Nancy Pelosi arrived in Taiwan for a controversial visit on Tuesday. While she was greeted by dignitaries and crowds of waiting onlookers in Taipei, her visit has prompted both praise and controversy in the US, China, and beyond.
Perhaps most unexpectedly, a group of 26 Senate Republicans have voiced their support for the House Speaker’s visit to Taiwan, despite China’s warnings that the trip would prompt “disastrous consequences.”
“For decades, members of the United States Congress, including previous Speakers of the House, have traveled to Taiwan,” the Senators said in a statement of support. “This travel is consistent with the United States’ One China policy to which we are committed. We are also committed now, more than ever, to all elements of the Taiwan Relations Act.”
And they’re not the only Republicans in Congress who have voiced their support. South Carolina GOP representative Nancy Mace said last week that “no one in Congress should take orders from Communist China”
“While I don’t often agree with Nancy Pelosi, I do believe in her right to travel to Taiwan without anyone’s permission,” she wrote on Twitter.
Locals also welcomed Pelosi’s trip to the contested island with excitement.
“I’ve had the pleasure of meeting her during my visit to DC,” Cheng Wen-Tsan, mayor of the city of Taoyuan, said on Tuesday. “She is a strong supporter of Taiwan Relations Act and a long-standing friend of Taiwan. Her visit to Taiwan speaks volume of the strong friendship between Taiwan and the US.”
“It is with excitement and honor that we welcome Speaker Pelosi to Taiwan,” added Chen Shih-chung, a former health minister who is running for mayor of Taipei. “A true friend of our people working to strengthen the bonds between two free ,democratic societies. May this be a step towards continued cooperation on a range of shared interests.”
The White House, for its part, has been a bit more chilly in its reception to the trip, neither voicing full-throated support or criticism. Though, it has essentially argued that the trip is nothing new and won’t change much in the big picture.
“We have said that we do not support Taiwan independence and we have said that we expect cross-strait differences to be resolved by peaceful means,” National Security Council spokesman John Kirby told reporters yesterday. “Put simply, there is no reason for Beijing to turn a potential visit consistent with long-standing US policy into some sort of crisis or conflict or use it as a pretext to increase aggressive military activity in or around the Taiwan Strait”.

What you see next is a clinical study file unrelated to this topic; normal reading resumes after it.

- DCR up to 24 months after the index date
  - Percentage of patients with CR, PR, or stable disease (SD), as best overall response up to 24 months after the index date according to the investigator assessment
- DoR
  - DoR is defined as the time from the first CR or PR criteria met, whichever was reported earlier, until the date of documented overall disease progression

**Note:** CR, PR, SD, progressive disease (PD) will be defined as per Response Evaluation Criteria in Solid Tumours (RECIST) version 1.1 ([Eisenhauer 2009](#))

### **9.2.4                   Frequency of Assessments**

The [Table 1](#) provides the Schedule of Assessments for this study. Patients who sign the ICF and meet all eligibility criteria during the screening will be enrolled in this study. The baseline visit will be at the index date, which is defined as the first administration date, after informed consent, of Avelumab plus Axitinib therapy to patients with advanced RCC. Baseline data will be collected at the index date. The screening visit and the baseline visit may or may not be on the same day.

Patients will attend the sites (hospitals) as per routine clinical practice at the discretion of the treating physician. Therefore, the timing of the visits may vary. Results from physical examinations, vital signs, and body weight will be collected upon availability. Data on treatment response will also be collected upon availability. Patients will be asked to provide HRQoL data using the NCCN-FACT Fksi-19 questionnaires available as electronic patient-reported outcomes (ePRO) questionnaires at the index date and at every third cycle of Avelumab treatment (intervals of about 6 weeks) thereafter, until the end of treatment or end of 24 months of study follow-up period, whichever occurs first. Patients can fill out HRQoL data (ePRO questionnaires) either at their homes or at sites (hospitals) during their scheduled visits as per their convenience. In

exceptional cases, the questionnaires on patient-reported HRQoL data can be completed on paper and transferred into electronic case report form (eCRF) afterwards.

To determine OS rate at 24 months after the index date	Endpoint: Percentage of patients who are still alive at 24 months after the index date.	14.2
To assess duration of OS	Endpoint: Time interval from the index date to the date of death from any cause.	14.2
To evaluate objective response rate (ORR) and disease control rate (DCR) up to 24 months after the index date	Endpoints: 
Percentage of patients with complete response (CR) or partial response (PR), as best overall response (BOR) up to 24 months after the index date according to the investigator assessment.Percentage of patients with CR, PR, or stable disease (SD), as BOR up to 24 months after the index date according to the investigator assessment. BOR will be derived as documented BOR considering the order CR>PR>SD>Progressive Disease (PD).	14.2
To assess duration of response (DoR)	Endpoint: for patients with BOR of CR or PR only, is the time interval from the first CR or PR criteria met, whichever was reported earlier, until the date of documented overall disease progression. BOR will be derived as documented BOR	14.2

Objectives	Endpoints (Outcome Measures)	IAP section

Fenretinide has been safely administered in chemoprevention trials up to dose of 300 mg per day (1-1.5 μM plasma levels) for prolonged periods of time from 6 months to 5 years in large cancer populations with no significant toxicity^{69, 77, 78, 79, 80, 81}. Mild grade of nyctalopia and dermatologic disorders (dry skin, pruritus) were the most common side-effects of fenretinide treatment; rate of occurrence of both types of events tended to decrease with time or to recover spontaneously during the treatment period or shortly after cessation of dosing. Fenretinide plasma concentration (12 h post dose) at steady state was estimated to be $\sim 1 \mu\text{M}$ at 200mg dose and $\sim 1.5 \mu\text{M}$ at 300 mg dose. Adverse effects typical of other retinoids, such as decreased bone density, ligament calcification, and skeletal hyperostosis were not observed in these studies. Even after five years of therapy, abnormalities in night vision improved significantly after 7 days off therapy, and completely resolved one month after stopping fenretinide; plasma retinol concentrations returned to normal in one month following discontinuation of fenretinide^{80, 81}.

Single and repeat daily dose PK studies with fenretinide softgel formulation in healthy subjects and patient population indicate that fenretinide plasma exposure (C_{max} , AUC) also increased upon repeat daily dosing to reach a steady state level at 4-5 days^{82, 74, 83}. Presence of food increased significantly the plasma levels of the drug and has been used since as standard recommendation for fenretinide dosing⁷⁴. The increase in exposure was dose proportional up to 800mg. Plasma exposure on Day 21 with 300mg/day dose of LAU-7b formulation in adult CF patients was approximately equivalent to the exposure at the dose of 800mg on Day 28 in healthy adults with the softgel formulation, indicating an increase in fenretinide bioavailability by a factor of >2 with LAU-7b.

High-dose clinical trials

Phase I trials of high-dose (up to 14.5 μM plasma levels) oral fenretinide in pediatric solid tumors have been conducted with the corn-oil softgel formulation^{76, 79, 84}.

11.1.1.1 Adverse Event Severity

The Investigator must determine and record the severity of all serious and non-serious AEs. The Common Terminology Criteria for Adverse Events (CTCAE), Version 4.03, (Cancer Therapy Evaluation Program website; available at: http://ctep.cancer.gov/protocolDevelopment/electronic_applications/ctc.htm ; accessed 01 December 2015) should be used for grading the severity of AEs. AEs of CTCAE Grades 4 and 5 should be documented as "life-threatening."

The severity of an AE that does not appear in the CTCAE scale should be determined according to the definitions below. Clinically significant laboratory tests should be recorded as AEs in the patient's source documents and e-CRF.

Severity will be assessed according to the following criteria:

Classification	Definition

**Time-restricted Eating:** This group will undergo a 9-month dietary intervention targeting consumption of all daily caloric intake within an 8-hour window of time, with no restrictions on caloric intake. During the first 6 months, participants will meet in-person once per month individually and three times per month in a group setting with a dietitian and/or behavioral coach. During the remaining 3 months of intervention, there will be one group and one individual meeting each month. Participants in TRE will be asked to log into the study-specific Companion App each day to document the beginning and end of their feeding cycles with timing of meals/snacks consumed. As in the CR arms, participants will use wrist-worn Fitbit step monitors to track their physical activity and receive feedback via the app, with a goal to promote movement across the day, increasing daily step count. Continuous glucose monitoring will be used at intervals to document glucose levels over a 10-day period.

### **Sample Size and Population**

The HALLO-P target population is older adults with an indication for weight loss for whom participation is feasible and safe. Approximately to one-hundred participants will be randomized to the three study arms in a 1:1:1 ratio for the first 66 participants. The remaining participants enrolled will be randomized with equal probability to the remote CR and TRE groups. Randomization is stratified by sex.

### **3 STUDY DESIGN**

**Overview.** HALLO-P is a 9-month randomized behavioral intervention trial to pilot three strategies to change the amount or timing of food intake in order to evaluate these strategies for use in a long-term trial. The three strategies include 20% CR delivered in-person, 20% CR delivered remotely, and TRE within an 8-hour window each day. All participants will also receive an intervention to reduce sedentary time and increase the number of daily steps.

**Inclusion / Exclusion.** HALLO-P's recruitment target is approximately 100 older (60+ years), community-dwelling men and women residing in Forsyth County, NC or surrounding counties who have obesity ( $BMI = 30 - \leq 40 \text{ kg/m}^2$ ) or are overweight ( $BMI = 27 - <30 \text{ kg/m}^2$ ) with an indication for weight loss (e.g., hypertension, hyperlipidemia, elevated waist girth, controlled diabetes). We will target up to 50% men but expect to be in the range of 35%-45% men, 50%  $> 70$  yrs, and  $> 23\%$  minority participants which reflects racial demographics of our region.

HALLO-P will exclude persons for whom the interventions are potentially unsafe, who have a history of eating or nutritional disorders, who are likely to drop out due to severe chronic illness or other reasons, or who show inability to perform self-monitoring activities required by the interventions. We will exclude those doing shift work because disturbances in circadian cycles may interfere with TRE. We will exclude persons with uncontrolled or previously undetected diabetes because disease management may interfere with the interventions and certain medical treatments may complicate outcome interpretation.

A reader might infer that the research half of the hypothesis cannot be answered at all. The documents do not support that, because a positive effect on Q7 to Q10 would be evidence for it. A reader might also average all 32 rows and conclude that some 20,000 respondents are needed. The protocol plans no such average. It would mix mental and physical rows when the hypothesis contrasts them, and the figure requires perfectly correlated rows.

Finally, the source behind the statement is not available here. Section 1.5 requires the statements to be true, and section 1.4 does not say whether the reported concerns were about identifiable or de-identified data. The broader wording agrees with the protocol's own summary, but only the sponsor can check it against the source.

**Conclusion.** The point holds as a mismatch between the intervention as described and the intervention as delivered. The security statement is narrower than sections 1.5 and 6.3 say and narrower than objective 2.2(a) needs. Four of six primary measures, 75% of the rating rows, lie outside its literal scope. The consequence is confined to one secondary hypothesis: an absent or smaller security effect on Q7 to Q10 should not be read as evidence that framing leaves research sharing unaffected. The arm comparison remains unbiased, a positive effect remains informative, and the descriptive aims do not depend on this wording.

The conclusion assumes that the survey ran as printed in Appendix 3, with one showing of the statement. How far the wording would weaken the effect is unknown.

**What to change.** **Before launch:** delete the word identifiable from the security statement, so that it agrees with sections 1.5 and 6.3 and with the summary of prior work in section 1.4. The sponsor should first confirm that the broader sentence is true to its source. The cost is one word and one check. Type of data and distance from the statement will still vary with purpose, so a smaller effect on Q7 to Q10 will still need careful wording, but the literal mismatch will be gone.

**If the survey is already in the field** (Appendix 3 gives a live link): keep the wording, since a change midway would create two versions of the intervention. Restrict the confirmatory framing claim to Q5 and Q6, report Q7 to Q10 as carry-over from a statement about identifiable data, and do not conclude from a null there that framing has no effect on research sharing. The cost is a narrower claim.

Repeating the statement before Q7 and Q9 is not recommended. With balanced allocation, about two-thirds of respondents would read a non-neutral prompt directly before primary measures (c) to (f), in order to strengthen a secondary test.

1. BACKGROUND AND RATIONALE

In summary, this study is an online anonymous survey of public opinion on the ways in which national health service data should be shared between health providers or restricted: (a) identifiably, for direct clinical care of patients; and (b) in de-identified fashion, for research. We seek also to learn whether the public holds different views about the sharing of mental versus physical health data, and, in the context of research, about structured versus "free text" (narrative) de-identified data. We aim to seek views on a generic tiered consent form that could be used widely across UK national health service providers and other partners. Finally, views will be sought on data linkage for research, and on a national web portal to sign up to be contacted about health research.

“I think we’ve laid out very clearly that if she goes — if she goes — it’s not without precedent. It’s not new. It doesn’t change anything,” he added. “We’ve not ramped up the rhetoric. We’ve not changed our behavior.”
Those not pleased with Ms Pelosi’s trip have argued that it will escalate tensions with China and may even be risking war.
“Saying that this is a whole lot of nothing or that the Chinese shouldn’t read into it. … Well, anybody who has spent half a minute looking at China knows that they attach some sort of intentionality to everything we do,” Andrew Mertha, director of the China Global Research Center at the Johns Hopkins School of Advanced International Studies, told CNBC on Tuesday. “I think what you really see from China’s side, and it’s not unreasonable, is that we’re kind of pushing the envelope of the One China policy…They’re alarmed, and I don’t blame them.”
Fox News’s Tucker Carlson tore into the trip on Monday night, arguing it showed what happens when “dumb people” are given power and represented “one of the weirdest moments in the weirdest presidency in American history.”
“The Biden administration is provoking a hot war with China,” he said.
Other doubters had more pointed digs at the Taiwan trip and suggested it was tied to Ms Pelosi’s financial interests.
In July, Ms Pelosi’s husband sold millions of dollars of his shares of computer chipmaker Nvidia, just before the House of Representatives passed the Chips and Science Act, a $52bn bill to support US production of computer chips. Taiwan is the world leader in manufacturing advanced semiconductors.
“How many innocent people will die because Nancy Pelosi is flaunting her insider trading in Taiwan?” wrote comedian Tim Young on Twitter on Tuesday.
The House Speaker defended the trip in an op-ed in The Washington Post published on Tuesday, coinciding when she landed in Taiwan. She argued that it was important to keep strong ties with Taiwan because it is a “key partnership.”
“In the face of the Chinese Communist Party’s accelerating aggression, our congressional delegation’s visit should be seen as an unequivocal statement that America stands with Taiwan, our democratic partner, as it defends itself and its freedom,” she wrote.